Saturday, January 14, 2012

"Room" - Emma Donoghue

Ever read a book and have the characters stay with you long after you finished it? This is one of those books.



Room (Harper Collins) by Emma Donoghue is told from the point of view of Jack who is about to turn five. That alone made me leave this book on my shelf for several weeks. I'm not really interested in a story told by a five year old. I reluctantly accepted I would have to tackle it eventually because I bought it and like it or not it was mine and I should at least start it.

I was set to dislike this book intensely and was looking for a reason to toss it aside. That reason just never came along. From Wiki:
The novel begins on the day before the fifth birthday of Jack, who lives with his Ma in Room, a small enclosed space (an 11 X 11 room) containing a small kitchen, a bathtub, a wardrobe, a bed and a TV set. Since it is all he has ever known, Jack likes living in Room and believes that it constitutes the real world, while everything he sees on TV is completely separate and not real.
This is not a sad or horrifying story which is a huge credit to the author considering the circumstances of Jack and Ma's life in Room. Jack's mother, Ma, was kidnapped as a teen by a man twice her age and held in this room in a garden shed. He kept her alive and used her sexually. Jack is the product of these assaults. Yes it's gruesome subject matter at face value especially because stories like this have abounded in the news in recent years and we know several women have experienced the same kind of confinement. Donoghue manages to tell this story without being maudlin or sensational and without manipulating our emotions.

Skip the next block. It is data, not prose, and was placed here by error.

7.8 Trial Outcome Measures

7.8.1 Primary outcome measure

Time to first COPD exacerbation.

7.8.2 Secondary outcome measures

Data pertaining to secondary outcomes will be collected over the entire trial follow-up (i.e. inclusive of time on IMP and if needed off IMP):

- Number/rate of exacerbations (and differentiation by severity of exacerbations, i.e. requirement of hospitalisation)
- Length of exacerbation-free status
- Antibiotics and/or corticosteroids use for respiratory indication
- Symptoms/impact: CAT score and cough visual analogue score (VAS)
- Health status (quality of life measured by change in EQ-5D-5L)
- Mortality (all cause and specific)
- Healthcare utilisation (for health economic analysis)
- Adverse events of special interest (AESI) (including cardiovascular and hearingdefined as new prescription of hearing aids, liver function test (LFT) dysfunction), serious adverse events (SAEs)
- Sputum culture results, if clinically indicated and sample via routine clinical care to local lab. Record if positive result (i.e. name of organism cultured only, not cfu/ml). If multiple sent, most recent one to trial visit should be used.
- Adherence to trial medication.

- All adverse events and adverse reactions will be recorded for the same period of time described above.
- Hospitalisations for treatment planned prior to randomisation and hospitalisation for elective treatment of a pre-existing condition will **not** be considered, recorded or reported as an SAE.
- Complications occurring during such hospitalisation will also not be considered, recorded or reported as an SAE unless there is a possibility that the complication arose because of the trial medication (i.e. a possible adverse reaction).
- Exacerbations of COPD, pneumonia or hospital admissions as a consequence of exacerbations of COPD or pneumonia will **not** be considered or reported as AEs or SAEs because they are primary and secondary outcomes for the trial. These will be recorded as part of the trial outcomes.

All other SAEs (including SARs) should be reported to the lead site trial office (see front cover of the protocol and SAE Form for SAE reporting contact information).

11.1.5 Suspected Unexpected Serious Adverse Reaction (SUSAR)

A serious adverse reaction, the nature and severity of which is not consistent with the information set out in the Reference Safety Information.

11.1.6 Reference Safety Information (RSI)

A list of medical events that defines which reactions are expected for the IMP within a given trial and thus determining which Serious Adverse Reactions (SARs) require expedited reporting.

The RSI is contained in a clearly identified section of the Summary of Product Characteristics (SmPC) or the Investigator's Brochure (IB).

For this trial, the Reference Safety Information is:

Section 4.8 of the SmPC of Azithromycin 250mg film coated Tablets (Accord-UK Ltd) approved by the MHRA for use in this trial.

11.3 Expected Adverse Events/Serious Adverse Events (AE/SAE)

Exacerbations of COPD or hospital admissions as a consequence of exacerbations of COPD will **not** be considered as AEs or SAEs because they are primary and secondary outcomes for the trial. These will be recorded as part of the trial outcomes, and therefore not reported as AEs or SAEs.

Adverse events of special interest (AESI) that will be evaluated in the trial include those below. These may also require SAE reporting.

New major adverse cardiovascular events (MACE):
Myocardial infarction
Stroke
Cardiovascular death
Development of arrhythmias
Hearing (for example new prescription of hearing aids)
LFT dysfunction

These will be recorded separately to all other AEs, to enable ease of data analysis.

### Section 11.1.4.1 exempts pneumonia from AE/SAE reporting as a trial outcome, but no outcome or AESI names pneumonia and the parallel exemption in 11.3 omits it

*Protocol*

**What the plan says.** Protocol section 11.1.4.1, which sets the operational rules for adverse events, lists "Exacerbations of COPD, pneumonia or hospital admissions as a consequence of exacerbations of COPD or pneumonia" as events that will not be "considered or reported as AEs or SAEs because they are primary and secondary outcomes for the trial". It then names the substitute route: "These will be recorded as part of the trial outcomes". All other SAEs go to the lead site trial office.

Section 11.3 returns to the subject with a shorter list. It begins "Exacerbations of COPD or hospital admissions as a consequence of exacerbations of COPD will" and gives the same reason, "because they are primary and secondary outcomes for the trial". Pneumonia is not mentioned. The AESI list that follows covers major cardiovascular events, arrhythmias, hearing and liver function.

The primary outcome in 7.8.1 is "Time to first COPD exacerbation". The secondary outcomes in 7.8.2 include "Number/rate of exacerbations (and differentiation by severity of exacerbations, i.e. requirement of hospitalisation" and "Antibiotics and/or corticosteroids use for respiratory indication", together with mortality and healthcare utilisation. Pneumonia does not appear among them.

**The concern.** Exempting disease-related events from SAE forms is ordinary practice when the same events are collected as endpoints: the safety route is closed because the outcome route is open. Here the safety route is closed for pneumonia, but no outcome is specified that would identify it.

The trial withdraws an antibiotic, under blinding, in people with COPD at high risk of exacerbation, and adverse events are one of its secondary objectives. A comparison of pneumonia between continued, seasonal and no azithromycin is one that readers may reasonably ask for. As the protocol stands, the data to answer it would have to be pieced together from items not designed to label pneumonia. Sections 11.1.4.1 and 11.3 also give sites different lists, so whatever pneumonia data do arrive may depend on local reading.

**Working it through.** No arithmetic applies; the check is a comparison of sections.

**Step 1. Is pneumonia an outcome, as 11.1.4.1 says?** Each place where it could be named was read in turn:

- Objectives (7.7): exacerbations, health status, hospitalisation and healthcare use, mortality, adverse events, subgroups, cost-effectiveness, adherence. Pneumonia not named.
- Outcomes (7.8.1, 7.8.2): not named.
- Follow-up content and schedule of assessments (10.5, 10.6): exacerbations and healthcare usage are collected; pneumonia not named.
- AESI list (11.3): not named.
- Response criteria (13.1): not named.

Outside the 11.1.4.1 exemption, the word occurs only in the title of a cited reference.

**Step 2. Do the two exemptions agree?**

Jack and Ma eventually escape and then must learn to deal with Outside. Ma readjusting to the world she was forced to leave behind and Jack to a world that he didn't know existed and has to adjust to the world he knew being a lie. Outside is both vastly larger and smaller than he imagined.

It manages to be an uplifting story. I think the fact that she manages this in spite of the subject matter is what stays with you long after the book is finished. I found myself wondering if Elizabeth Fritzl did the same things with her kids as Ma did with Jack. How does one provide for a child's mind and body when your entire life is lived in a single room? How does a person maintain their own mental health?

Emma Donoghue has a list of literary awards as long as this post. Man Booker prize, NYT Best seller, Rogers Writers' Trust Fiction Prize, Governor General's Awards, shortlist and so on. It is deserved and Room is one of the best books I've ever read.

4 comments:

A-Gran said...

I want to read that.

Angie said...

I read it and I agree, it's a great book. If I can find it, would you like me to send it to you, Granny?

Anonymous said...

I have to read this book now. Thanks for the review.

Ann

A-Gran said...

Angie, I would definitely read it but I wouldn't want you to spend the money shipping it.